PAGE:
6 Foods an Esthetician Would Avoid at All Costs


Gather & Feast

Identifying the source of your breakouts can be one of the most infuriating processes on the planet. Trust me, I've been there. You try everything: Switching up your skincare products, getting prescription medication from the derm, sleeping on a silk pillowcase, meditating, praying, crying. Interestingly, though, when it comes to nailing down acne causes, our diet is often the last place we look (when it should be the first).

"Your diet and food have a direct impact on your skin," explains naturopathic doctor Gabrielle Francis. "If you are eating foods that are toxic, and the burden is too great for your liver and gut to eliminate them, then they will start to come out of the skin. A poor diet will cause inflammation, rashes, acne, dryness, wrinkles, and early aging."

But what exactly does "a poor diet" mean, when it comes to your skin? We all eat such a wide variety of foods (some seemingly healthy, others not so much) that recognizing which of them is the acne culprit can be a whole project in and of itself. "When it comes to acne, nothing is off the table, as every person's body responds differently," says celebrity esthetician Renée Rouleau. That said, there are certain foods that trigger breakouts, inflammation, and other skin issues far more commonly than the rest. Keep scrolling to discover the foods that might be messing with your skin, according to experts.

Potential Breakout Foods:

Potential Diet Tweaks:

If you suspect your breakouts might be diet-related, Rouleau recommends trying one of three techniques. The first: "Do an elimination diet such as The Whole30," she says. "This is where you completely remove certain food groups—potential 'trigger foods'—from your diet for 30 days. After 30 days, you slowly reintroduce them back into your diet to determine what may be the culprit."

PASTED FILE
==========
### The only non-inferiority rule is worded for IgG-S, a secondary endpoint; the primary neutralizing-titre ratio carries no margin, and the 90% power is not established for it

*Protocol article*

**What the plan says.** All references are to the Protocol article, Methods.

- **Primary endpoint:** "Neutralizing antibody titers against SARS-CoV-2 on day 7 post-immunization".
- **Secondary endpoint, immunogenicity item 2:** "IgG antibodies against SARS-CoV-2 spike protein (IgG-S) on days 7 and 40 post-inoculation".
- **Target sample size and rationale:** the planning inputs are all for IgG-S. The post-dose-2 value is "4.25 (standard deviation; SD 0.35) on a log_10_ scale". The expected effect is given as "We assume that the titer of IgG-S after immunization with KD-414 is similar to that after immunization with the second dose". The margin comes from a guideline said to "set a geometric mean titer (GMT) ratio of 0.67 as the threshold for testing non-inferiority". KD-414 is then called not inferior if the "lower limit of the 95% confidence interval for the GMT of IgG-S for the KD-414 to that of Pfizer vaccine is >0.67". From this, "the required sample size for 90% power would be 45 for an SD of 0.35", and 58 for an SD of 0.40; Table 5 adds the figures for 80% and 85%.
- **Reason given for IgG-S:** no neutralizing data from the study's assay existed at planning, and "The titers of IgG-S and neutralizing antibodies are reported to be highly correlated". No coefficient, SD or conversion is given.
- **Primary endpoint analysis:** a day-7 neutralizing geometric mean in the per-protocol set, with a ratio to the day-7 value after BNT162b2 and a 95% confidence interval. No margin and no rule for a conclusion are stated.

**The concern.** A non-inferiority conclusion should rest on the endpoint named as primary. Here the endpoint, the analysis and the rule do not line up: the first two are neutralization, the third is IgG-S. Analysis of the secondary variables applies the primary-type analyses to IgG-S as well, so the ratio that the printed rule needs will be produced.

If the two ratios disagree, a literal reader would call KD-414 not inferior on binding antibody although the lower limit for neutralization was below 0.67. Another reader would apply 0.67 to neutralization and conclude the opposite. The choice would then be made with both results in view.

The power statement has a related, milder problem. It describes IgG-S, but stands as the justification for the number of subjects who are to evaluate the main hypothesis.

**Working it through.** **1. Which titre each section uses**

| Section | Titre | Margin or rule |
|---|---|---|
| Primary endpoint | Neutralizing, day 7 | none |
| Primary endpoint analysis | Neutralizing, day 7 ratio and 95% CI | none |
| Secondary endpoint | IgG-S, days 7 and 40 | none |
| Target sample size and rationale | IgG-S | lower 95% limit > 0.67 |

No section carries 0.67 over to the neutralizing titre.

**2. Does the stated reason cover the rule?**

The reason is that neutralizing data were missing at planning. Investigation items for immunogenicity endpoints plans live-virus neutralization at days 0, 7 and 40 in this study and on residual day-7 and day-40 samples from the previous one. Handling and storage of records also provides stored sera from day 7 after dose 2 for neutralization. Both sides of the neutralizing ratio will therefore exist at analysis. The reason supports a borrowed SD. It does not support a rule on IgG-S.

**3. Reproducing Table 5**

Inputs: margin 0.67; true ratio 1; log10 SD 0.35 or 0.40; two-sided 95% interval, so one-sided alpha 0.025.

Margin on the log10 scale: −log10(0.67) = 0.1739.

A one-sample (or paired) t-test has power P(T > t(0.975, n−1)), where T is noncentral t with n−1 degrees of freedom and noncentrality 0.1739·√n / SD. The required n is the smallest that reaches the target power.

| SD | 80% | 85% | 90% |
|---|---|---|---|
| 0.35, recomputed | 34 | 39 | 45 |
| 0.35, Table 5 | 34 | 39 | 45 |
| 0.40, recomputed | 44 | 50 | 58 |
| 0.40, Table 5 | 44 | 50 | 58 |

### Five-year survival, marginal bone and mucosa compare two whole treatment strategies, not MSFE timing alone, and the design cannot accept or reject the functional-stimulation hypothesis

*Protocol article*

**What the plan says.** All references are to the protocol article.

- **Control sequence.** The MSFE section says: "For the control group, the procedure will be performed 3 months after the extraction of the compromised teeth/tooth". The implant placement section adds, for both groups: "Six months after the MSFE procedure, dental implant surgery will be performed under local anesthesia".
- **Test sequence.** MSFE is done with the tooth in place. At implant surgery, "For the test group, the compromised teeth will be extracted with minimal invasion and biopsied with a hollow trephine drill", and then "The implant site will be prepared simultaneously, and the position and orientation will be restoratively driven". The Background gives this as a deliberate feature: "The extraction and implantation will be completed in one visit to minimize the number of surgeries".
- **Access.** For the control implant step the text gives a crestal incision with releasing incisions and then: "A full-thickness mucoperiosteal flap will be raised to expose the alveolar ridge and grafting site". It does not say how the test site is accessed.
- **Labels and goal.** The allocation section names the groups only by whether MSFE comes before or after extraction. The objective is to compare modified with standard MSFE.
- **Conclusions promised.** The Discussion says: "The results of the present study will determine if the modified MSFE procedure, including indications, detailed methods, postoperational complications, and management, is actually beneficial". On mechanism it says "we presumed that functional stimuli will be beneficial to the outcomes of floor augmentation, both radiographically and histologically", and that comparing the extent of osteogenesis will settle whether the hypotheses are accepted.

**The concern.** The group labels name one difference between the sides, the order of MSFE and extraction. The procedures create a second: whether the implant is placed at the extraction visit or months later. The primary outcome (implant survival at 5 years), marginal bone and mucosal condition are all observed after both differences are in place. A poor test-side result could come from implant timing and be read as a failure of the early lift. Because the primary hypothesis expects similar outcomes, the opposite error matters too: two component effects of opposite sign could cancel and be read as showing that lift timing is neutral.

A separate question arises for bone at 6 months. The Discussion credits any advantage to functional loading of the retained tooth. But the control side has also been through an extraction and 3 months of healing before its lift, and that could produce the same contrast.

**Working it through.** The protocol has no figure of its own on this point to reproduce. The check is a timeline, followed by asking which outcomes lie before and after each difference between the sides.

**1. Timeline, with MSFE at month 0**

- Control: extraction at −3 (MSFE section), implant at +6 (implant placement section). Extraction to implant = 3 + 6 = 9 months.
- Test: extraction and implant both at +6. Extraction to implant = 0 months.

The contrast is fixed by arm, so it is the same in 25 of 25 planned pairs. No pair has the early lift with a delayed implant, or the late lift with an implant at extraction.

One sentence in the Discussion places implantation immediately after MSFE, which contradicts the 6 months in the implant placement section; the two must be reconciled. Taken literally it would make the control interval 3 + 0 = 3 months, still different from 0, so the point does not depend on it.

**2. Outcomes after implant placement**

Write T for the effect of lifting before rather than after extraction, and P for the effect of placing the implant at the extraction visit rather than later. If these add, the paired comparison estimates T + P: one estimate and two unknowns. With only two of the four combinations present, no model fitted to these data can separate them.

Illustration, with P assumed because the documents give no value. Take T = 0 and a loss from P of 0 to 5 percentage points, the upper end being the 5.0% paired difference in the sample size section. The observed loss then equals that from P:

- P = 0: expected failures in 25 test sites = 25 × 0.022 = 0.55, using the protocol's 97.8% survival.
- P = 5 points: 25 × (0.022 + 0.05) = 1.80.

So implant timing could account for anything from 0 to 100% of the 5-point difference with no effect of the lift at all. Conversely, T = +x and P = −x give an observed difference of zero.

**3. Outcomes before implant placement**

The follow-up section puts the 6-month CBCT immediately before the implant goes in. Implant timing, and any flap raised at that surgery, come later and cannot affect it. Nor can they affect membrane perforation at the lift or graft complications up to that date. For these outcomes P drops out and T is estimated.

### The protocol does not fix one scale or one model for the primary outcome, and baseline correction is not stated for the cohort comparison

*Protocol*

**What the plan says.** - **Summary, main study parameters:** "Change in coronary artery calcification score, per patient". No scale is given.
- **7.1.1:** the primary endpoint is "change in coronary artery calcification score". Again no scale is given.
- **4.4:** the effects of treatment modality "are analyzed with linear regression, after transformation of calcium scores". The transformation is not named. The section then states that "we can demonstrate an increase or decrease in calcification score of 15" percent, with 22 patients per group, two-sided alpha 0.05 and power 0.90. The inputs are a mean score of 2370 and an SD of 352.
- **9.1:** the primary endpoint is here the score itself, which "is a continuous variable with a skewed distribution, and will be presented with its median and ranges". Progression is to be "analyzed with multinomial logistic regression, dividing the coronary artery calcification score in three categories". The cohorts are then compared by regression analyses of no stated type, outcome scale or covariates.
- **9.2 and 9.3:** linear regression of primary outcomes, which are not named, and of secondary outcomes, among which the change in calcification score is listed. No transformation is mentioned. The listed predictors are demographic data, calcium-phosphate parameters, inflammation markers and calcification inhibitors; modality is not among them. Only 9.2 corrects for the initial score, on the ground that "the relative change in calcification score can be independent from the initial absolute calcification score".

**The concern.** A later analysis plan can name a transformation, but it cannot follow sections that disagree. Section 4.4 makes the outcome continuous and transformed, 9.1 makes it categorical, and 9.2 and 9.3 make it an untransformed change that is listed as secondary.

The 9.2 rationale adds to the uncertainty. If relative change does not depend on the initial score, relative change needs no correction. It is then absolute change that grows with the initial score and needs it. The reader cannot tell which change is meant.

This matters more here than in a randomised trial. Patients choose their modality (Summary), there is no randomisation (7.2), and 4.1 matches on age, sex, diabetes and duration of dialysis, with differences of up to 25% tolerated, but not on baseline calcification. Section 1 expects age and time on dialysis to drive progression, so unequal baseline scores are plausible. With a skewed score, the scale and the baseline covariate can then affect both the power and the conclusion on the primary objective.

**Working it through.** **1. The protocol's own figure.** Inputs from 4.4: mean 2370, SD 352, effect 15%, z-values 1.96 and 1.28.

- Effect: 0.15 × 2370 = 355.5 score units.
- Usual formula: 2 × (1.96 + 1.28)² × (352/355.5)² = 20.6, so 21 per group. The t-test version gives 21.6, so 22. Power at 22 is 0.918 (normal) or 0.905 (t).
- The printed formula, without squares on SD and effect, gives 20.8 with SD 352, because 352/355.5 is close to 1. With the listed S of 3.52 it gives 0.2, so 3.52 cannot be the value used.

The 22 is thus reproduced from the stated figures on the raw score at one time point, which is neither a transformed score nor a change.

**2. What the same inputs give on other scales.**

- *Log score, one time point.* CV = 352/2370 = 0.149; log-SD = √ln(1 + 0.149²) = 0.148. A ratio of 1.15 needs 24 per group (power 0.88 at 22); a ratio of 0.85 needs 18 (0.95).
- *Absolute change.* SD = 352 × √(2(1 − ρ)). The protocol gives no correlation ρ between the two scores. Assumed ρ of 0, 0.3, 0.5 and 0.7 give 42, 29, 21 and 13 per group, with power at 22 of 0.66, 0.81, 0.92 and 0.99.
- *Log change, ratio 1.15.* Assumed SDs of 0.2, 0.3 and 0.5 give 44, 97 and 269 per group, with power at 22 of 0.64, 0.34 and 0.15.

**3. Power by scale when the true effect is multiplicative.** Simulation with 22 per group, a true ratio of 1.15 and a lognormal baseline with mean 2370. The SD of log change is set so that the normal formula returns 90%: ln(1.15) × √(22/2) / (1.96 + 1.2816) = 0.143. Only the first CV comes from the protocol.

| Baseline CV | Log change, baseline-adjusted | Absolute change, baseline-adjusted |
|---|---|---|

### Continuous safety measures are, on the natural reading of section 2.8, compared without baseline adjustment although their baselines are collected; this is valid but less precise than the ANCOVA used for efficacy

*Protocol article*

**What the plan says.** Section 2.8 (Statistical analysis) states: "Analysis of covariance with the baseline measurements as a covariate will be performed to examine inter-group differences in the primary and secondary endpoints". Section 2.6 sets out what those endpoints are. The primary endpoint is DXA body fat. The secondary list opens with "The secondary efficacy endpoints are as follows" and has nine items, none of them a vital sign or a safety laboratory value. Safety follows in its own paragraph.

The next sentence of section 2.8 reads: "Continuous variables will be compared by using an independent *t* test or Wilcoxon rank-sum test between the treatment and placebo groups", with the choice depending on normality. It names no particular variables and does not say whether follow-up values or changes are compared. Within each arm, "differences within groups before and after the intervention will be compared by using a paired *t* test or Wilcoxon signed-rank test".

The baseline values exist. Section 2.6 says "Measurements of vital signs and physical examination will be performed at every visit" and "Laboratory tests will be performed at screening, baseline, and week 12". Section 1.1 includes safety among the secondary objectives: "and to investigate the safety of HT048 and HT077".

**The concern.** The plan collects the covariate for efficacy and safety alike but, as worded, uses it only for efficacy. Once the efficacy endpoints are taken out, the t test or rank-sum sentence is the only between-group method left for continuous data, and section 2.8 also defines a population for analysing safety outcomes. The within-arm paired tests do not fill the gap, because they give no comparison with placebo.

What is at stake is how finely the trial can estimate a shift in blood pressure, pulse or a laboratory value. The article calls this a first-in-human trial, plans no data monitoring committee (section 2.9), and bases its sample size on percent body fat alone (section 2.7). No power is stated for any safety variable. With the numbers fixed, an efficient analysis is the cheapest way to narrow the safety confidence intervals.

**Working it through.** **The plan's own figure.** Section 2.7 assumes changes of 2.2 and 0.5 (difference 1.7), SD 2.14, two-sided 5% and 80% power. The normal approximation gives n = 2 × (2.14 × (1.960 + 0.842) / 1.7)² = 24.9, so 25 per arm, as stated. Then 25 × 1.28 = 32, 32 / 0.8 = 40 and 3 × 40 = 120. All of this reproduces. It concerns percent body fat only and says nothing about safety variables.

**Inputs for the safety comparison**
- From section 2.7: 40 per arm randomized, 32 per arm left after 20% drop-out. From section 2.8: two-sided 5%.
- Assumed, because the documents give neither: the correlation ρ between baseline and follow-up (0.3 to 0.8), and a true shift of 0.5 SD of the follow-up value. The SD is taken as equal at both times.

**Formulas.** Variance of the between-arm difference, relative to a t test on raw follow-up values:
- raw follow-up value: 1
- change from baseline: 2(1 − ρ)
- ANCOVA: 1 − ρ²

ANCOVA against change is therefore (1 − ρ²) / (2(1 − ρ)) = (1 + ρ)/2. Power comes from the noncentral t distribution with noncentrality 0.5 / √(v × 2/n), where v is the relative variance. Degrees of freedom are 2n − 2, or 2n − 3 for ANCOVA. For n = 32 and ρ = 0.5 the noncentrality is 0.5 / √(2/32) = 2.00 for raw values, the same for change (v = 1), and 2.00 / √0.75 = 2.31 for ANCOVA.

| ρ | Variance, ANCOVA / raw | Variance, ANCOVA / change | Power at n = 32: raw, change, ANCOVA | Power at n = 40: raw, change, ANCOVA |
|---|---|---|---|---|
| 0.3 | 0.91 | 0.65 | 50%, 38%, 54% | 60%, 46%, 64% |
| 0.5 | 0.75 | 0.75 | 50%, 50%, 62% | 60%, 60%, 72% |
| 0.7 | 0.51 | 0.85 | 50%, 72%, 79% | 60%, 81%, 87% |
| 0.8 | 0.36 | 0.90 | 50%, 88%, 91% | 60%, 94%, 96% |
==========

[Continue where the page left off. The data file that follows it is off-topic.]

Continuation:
You can also try making "partial eliminations." Let's say you get cystic breakouts along your chin and jaw. In that case, you might remove dairy from your diet for several weeks. "If you don't develop any new cysts in a three week time period, then this might be the solution to your problem," Rouleau says.

The third option is to keep a daily lifestyle diary to help you determine all possible causes of your breakouts, diet and otherwise. "At the end of a month, being able to see the entire 30-day period at a glance will allow you to look for any possible patterns," Rouleau says. "Generally, food-related blemishes occur 12 to 36 hours after eating the potential culprit. So when you do get new breakouts, assuming nothing else has changed in your lifestyle or with your skincare products, you can look back and see what you were eating."